The Two Indias

When I was back home in India during the summer, I was just going through my contact list and trying to refine it – deleting numbers I don’t need anymore. There were two names I came across that I couldn’t immediately recognize. But soon enough I remembered who they were and this is a story of my brief association with those two women. I never met them; haven’t even seen their photos. But I spoke to them everyday for many months back in 2012-13. This was as part of an initiative by the One Billion Literates Foundation (OBLF) for which I was one of the volunteers. OBLF imparts education to rural women who in turn pass on their knowledge to children in Government schools. At one point it was observed that these women (referred to as coordinators) did not have anyone with who they could talk to in English on an everyday basis. Hence came this initiative where a volunteer was tied up with a coordinator and all that the volunteers had to do was call up their respective coordinators everyday and speak in English. If the coordinators were to get more exposure to spoken English, the incentive for volunteers was getting a new friend.

The first coordinator I spoke to was a young woman roughly about my age. It was many years since her father had passed away. She lived with her mother and two sisters. Agriculture was their family’s main source of income and she loved working in the field herself. She would tell me a lot of things about the plants their family cultivated and what type of irrigation techniques they employed. We sometimes spoke about the different government policies and how they affected the farmers. That was a time when there had been reports of farmer suicides in the media and the government not doing much to help them. But surprisingly, my pen friend told me that she was very happy with the government; that it was very easy for them to take loans and that all kind of support – from getting the seeds to getting advice from agricultural experts – was provided by the government. It made me happy to learn that there was a different story on the other side of the coin. No doubt that our government on most occasions are lousy and corrupt, but sometimes there are some genuine measures taken to help the needy and these are never really highlighted by the media.

Coming next to the main point which made us acquaint with each other, I am no expert to judge someone’s English but I would say I did not have any problems interacting with her in English. She probably made slightly more mistakes in her language than I did but I always understood what she spoke. She was an ambitious young woman; she was educated and had knowledge of computers which eventually found her a permanent job as a receptionist in some office. That was the end of her association with OBLF and she never answered my call again.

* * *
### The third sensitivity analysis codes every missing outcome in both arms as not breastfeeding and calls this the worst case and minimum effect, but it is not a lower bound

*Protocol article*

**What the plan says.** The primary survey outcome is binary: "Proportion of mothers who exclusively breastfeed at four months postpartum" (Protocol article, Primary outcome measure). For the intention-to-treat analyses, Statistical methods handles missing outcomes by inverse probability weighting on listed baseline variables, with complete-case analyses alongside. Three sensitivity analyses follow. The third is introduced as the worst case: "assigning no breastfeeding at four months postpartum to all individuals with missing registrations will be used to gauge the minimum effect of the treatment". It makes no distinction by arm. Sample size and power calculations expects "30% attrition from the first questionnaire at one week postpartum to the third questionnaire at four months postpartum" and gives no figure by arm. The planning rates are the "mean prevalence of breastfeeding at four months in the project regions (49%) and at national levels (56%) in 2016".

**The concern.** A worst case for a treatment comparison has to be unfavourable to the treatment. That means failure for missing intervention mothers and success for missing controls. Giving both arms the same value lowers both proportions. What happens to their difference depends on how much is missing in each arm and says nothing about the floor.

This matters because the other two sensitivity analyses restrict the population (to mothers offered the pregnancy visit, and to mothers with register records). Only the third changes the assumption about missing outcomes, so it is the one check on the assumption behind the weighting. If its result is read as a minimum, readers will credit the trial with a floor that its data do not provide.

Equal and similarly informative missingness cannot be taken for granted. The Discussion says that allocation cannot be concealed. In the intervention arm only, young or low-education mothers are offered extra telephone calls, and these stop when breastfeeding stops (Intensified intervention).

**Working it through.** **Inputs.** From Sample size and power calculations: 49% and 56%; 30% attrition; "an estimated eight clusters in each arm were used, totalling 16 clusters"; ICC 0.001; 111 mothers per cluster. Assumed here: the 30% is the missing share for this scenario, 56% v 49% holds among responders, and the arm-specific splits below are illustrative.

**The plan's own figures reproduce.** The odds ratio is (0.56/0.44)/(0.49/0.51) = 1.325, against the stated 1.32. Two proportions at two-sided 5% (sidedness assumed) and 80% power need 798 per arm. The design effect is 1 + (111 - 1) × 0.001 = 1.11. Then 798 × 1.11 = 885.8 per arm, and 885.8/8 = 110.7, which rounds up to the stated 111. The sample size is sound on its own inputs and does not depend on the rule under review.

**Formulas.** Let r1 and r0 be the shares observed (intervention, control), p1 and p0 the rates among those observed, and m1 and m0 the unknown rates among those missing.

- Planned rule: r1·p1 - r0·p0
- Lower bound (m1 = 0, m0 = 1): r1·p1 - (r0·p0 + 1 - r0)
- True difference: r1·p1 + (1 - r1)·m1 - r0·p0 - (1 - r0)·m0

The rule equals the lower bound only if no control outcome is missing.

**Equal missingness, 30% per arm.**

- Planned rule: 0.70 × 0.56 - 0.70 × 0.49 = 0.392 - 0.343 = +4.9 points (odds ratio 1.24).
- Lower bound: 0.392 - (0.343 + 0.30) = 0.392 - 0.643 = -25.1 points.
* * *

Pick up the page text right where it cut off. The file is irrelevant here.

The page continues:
When I contacted OBLF about it, they said they tied me up with another coordinator who had replaced the previous one. This second coordinator was about a couple of years older than me, married and had two children. My interaction with her was very different compared to my interactions with the first coordinator. To start with, I found it really hard to understand her language. She had limited education and was a homemaker apart from being a part of OBLF. She spoke about her family and asked me about mine. She lived in a joint family and would tell me about all the people at home. She was a religious person and would tell me about the customs, traditions and festivals they had in her village. On certain issues, her thoughts and opinions were very different from mine. Even though she was not that much older than me, I felt like we were from different eras. This was something I never experienced with the first coordinator who had sounded to me like any of my other friends.

The stark difference between these two coordinators made me realize that even within people of rural background, there are gaps. While my first coordinator seemed like a symbol of rural India catching up with the urban and modern India, my second coordinator was someone who made me feel there is still much much more to do to fill the gap between rural and urban India. I could never observe much improvement in the first one’s English because from the time I started talking to her, her English was quite good. With the second one, I could see her getting better at the language and in the fluency with which she spoke and yet there was much to improve upon. But her daughters were going to school and getting good education.

In spite of the differences, what bound both of them was that they were learning and teaching English by being a part of the OBLF initiative and hence earning extra income which made them somewhat independent. While knowledge of English language in itself can hardly be called a sign of development or growth, it can be an important factor in putting students educated in a Government school at the same level as students from English-medium schools in India. It always seems like there’s a long way to go in covering the rural-urban divide and the poor-rich divide. But as long as there are people on both sides of the divide contributing in their own little ways to cover the gap, there is always some hope. My association with this initiative came to an end when I moved to Sweden for my higher education.

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